An entry in The Crocodile Prize
Cleland Family Award for Heritage Writing
I AWOKE to the chorus of cock-a-doodle do and the familiar smell of burning frami, a highly flammable wood that can be found in the stack of firewood in almost every home in Tarawai.
Sluggishly I sat upright, cursed the fowls roosting on the young kalapulim (Calophyllum inophyllum) tree and looked through the window.
From the rhythmic swaying of the coconut leaves I could tell that Rai, the north-easterly breeze would be moderate today and that the ocean tide would be fit for a little fun with my bow and arrows after school.
Bathing was the toughest of my morning routines as I had to walk a few hundred feet from home with a bucket and old towel, fetch water from the dug-out well and, if unlucky, wait a couple of minutes for the people who managed to book the bathroom before me.
The bathroom consisted of sticks deposited firmly into the soil on which old remnants of sago leaf woven roof covering were tied right up to the desired height. Inside this topless stand-alone square cubicle, white beach gravel was laid over the loamy soil that sucks in water from every shower session.
Sensing that I might miss out on the morning’s round of the latest gossip and stories of my friends’ adventures the previous evening, I tossed water over the foam of cheap bath soap on my hair, covered myself with the towel and rushed home.
After helping myself into a clean pair of khakis and a singlet, I tossed my stationery into an old school bag and raced to the kitchen which by then was choked with smoke from burning embers and filled with the smell of freshly boiled sweet potato.
Using a coconut frond as a fork, I served five pieces into my nu horoma (lunch basket woven from coconut leaves) and dashed to the main village path to catch up with colleagues whom together made a mischievous bunch on the way to school.
From Muote’, my little hamlet, we’d have to pass Se’etem and Urate’ before a half a mile walk along the stony track that weaved through dense coconut plantations and shrubs.
A fine morning’s walk as you get to enjoy the view of the ocean, the coast of Dagua and the blue Torricelli Mountains. And if there was a dinghy heading to Wewak, we’d keep chase on the stony track until it disappeared behind Cape Isua, the only entrance and exit for vessels.
A long reef stretches from Isua to Tamba’uati which is another headland past Wolomu, the last village, making entry impassable for big ships and even many smaller ones.
On Fridays we were dispatched to our respective classrooms after morning assembly, looking forward to another day of learning.
Classroom activities were the usual arithmetic, dictation and composition which we completed before lunch. And as the assigned bell-ringer walked out, we shoved books and pencils into the home-made wooden desks and went after him to the thatched-roof lunch hut, the lunch baskets hanging from suspended hooks made of string and young tree branches.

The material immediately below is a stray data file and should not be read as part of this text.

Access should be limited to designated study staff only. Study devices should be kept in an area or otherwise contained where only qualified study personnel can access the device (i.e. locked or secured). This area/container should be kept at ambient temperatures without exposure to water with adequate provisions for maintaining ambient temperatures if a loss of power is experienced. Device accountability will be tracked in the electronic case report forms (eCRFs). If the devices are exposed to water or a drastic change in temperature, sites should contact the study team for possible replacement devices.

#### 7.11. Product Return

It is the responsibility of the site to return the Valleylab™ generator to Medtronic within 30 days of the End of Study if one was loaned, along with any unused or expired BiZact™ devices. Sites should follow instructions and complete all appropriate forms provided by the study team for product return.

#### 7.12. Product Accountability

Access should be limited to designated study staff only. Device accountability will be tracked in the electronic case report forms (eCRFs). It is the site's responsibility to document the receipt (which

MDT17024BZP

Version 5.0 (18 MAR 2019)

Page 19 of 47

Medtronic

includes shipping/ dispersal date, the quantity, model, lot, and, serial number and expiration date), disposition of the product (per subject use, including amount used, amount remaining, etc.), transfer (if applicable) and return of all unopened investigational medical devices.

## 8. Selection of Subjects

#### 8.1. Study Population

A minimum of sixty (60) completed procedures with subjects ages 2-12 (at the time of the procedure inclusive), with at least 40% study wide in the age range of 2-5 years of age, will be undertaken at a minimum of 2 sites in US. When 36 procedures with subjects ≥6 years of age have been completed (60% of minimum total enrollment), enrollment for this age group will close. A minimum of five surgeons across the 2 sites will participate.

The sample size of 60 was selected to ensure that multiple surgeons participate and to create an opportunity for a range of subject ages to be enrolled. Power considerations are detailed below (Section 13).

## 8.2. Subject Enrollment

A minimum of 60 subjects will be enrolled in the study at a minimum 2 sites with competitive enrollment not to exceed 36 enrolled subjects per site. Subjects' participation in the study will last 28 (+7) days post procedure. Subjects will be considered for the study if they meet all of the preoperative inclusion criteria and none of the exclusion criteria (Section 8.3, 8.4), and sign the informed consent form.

A group of friends would have a favourite secluded spot, usually filled with white beach sand in the shade of the trees, or amongst little shrubs along the beach. We would gather to discuss our test results or just go on a marathon of storytelling while enjoying our boiled sweet potatoes and coconuts.
The days always seemed bright with the sun hovering above puffy cumulonimbus clouds. We searched for a spot far enough from the vicinity of the girls so that, naked, we could enjoy the soothing cool sea and achieve a couple of good dives from the kalapulim trees.
The school bell (which was a small old diving gas cylinder) would ring and halt our fun. We scrambled for our clothes on tree trunks and branches.
But we were eager to get back to class and put up with the teacher until 2pm, when we’d leave the classroom for some physical action. Volleyball was our main sport and we flocked to the volleyball court for a couple of matches with mixed male and female teams. I can remember my team was called Dugongs and we were quite a hit when it came to volleyball.
Finally, as the final games ended, we’d congregate for another assembly where general announcements were made and at times discipline executed.
I raced home thanking God that it was Friday and that I’d have two full days to go on a fishing spree or just doze.
The low-tide greeted me with its smell of sulphur blended with salt water. I reached Manarawa, a small sacred lagoon surrounded by reef, and jogged home under shady kalapulims and other leafless trees that cast silhouettes over the lengthy patches of sand.
I reached home and changed into rags, fetched my bows and arrows and took to the reef.
I’d almost reach my favourite spot for the parrot fish mom would yell. From the tone, I knew I was in for my usual afternoon chores of coconut scraping or fetching water from the well.
I’d sigh, stumble over rocks, coral and empty clam shells and head for the shore.
What a way to start my weekend.